Wednesday, April 23, 2014
By Jonathan Zimmerman
NEW YORK — In 1975, U.S. Sen. Roman Hruska, R-Neb., warned a congressional hearing that college football was in mortal danger. The threat came from Title IX, the 1972 measure that outlawed sex discrimination in educational institutions receiving federal financial assistance.
Jonathan Zimmerman teaches at New York University. He is the author of “Small Wonder: The Little Red Schoolhouse in History and Memory.” He wrote this for the Los Angeles Times.
To comply with the law, Hruska feared, colleges would have to equalize athletic budgets for male and female sports, and the only way to do that would be to raid the football budget.
“Are we going to let Title IX kill the goose that lays the golden eggs in those colleges and universities with a major revenue-producing sport?” he asked.
Hruska need not have worried. College football budgets have skyrocketed; at most Division I schools, 80 percent of all sports funds go to two men’s sports: football and basketball. To comply with Title IX, schools have cut other sports instead.
Look no further than Philadelphia’s Temple University, which slashed five men’s teams last month. Part of its stated reason was to comply with Title IX. But it also eliminated two women’s teams, softball and rowing, which the university said were too expensive to sustain.
Robert Morris University, a private college near Pittsburgh, slashed seven men’s and women’s teams. Last year, the University of Maryland also cut seven teams; in 2006, Rutgers eliminated six.
In each case, officials cited funding shortfalls. And they insisted that protecting football had nothing to do with their decisions.
According to stats culled by Sports on Earth writer Patrick Hruby, at Rutgers, one of the slashed teams – men’s tennis – had a budget of $175,000, which is roughly what the football team spent on hotel rooms for its home games. And between 1986 and 2009, the average salaries of football coaches at 44 big-time programs rose from $273,000 to more than $2 million.
Title IX historian Susan Ware calculates that in 2002, 91 of the 115 colleges in Division 1-A (which became today’s Football Bowl Subdivision) spent a larger proportion of their budgets on football than on all of their women’s teams combined.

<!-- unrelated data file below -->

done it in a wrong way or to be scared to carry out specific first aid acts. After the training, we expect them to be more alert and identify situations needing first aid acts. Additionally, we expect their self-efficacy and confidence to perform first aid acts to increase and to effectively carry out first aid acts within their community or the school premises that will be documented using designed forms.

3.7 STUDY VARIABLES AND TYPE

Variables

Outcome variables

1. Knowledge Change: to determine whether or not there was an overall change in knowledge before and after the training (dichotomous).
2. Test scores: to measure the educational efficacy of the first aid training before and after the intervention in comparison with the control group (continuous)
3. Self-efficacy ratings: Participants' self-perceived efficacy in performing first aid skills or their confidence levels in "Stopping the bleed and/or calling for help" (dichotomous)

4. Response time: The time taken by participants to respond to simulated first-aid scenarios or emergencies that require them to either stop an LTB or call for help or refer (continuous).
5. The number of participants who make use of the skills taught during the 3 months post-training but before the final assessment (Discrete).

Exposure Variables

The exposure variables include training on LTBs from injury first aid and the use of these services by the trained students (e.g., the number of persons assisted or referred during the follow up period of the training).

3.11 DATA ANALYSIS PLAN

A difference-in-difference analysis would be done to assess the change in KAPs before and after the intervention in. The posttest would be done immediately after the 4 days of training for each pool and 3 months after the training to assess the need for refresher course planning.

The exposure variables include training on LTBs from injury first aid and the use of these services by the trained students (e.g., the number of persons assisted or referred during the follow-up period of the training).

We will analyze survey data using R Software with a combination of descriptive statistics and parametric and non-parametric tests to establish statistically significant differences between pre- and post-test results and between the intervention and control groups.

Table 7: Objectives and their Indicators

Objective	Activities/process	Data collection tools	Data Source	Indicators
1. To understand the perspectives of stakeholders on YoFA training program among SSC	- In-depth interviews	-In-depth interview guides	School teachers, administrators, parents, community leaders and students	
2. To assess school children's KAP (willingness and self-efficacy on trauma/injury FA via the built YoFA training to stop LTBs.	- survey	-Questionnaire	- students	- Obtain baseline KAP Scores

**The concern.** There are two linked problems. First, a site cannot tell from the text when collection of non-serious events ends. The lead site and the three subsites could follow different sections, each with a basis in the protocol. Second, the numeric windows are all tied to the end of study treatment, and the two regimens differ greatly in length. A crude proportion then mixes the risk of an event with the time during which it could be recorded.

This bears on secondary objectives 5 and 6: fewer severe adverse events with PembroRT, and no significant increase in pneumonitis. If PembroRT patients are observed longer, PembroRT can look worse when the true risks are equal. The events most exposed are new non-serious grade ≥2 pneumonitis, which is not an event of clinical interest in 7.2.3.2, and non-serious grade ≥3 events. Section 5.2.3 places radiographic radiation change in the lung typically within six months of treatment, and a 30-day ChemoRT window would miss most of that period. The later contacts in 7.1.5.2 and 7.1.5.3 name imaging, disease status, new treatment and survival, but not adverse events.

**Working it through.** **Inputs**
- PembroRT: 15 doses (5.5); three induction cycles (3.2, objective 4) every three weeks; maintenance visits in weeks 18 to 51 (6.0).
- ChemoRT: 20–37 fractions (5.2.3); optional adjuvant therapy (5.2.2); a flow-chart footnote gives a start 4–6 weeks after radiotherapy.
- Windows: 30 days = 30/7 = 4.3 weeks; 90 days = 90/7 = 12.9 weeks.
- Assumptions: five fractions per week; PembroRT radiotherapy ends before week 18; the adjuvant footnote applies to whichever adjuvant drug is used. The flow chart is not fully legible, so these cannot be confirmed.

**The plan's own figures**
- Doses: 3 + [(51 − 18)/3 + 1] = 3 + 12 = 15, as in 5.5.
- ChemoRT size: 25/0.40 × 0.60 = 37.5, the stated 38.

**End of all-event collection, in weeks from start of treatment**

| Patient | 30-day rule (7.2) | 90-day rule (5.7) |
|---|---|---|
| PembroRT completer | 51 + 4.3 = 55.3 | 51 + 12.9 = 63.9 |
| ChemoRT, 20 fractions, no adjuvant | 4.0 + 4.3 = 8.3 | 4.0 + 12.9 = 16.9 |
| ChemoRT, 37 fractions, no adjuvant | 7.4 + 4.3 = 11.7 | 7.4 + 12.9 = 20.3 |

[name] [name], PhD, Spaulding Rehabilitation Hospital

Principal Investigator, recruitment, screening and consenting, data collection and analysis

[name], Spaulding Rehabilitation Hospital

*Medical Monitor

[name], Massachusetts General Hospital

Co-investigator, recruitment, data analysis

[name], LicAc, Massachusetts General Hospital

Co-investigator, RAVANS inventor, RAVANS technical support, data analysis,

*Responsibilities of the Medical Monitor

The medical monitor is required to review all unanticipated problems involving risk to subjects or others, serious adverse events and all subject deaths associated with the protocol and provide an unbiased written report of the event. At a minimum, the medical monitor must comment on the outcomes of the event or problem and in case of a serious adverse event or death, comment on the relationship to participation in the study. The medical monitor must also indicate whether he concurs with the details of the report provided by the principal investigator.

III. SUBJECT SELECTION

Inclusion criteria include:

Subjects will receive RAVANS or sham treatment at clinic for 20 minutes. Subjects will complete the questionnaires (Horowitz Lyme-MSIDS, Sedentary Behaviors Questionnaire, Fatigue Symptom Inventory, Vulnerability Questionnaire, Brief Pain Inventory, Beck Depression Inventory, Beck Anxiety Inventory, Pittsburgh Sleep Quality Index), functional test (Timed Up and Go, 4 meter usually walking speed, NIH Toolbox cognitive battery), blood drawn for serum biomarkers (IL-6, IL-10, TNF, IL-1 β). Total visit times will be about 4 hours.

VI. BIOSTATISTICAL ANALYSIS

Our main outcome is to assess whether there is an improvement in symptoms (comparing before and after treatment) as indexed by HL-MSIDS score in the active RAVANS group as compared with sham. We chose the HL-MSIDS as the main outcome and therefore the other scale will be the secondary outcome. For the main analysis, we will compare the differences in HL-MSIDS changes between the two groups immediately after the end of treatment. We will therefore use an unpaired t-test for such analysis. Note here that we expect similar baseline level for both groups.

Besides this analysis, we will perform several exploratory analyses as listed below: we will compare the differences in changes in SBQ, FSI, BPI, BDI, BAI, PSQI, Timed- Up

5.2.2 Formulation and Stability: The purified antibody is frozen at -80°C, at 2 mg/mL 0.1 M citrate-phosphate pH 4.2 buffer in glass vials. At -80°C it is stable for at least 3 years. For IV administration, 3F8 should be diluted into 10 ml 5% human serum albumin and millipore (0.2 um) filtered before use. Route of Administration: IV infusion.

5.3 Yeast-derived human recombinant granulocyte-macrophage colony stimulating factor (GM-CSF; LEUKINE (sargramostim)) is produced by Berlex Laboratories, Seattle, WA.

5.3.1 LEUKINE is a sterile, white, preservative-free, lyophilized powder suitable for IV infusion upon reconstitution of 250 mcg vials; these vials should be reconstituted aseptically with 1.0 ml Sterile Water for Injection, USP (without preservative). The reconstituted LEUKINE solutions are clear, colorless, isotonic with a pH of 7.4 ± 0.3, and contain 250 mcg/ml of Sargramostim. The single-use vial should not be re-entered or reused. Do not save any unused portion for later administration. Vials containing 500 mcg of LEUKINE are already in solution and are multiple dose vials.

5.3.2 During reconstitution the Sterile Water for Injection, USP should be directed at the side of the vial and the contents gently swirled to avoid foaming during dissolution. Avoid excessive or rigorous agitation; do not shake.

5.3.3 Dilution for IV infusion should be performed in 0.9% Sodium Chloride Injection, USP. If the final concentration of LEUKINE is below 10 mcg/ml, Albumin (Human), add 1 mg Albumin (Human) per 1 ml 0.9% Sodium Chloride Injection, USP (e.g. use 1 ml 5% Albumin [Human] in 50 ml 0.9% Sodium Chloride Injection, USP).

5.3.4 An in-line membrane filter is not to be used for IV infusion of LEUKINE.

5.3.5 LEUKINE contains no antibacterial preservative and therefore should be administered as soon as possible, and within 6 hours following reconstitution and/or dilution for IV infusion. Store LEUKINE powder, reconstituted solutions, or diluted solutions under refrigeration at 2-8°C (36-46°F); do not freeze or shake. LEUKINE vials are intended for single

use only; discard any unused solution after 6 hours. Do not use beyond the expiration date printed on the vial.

And don’t think that football pays for the other teams either. That was a myth perpetuated by people like Hruska and Sen. John Tower, R-Texas, who in 1974 proposed amending Title IX to exempt “revenue-producing sports.” If the law harmed “the financial base of intercollegiate sports,” Tower said, “it will have thrown the baby out with the bath water.”
But in 1977, fewer than one in five varsity football teams made enough revenue to cover operating expenses. Today, the NCAA says, about half of big-time programs cover their expenses. But that statistic, Hruby reported, excludes the tax-exempt bonds and tax-deductible booster donations that fund gigantic capital expenditures like the University of Alabama’s $9 million weight room or the University of Texas’ $8 million “Godzillatron,” a 134-foot-wide high-definition video screen that stands as the largest in college football.
Contrary to what you might have heard, nothing in Title IX requires schools to spend the same amount of money on male and female teams. Nor does it mandate an equal number of male and female athletes. Instead, it requires schools to take measures to make male and female participation on sports teams proportional to the overall numbers of men and women in the student body.
That’s the way athletic departments wanted it back in 1972, when men earned 56 percent of bachelor’s degrees. By 2000, though, these numbers were almost exactly reversed: 57 percent of bachelor’s degrees went to women. So athletic departments had to enlist more women to account for their growing fraction of the student body.
One solution was to create new women’s teams like rowing, which enlisted large rosters and didn’t require athletes to have extensive high school experience.
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